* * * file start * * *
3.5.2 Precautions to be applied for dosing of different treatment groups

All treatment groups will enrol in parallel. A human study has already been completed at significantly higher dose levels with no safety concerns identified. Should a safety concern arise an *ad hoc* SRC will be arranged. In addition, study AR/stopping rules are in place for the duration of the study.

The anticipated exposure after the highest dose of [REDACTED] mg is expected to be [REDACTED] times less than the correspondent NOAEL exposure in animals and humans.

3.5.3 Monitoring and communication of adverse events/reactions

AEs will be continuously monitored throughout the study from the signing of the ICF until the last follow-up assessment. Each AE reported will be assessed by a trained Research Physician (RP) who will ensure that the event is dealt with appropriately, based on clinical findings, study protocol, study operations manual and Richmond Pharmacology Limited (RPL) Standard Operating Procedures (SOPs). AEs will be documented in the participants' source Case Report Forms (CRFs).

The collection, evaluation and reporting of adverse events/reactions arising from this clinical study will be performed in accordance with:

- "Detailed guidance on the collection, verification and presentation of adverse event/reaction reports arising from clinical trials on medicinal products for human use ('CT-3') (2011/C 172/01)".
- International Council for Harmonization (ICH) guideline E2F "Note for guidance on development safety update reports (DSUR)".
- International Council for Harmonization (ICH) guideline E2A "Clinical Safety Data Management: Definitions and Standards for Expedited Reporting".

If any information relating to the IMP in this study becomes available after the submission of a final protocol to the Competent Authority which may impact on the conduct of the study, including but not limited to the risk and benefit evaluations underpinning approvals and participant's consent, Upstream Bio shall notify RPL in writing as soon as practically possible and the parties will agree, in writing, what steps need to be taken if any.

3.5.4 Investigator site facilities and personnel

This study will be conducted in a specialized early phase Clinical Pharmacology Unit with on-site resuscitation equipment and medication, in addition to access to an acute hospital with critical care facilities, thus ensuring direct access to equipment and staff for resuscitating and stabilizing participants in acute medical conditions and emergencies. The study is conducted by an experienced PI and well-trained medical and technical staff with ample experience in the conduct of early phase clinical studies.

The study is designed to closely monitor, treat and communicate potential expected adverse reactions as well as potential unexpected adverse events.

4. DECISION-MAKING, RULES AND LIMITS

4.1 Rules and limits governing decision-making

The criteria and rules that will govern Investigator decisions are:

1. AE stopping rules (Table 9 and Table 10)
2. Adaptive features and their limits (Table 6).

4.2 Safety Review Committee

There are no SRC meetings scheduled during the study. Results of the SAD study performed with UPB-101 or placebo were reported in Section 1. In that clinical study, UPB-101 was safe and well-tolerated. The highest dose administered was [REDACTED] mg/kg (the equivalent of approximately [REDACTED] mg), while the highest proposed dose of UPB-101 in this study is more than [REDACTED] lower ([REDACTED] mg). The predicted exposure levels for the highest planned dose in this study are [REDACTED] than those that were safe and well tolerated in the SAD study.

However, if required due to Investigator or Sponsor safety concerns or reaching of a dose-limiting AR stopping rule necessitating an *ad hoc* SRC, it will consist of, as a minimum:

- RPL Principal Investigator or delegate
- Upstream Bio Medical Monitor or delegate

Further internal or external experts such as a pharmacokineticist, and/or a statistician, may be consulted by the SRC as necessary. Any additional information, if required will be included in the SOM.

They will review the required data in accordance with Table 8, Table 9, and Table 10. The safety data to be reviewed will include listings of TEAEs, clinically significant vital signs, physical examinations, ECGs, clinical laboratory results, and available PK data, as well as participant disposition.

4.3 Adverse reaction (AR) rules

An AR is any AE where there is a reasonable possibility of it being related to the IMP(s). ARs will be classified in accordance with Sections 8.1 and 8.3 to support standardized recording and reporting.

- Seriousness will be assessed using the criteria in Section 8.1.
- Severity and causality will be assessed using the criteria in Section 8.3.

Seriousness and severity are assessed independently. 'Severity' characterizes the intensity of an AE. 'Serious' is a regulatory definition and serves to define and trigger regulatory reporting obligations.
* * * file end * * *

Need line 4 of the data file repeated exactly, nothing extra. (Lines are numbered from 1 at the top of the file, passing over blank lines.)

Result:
3.5.3 Monitoring and communication of adverse events/reactions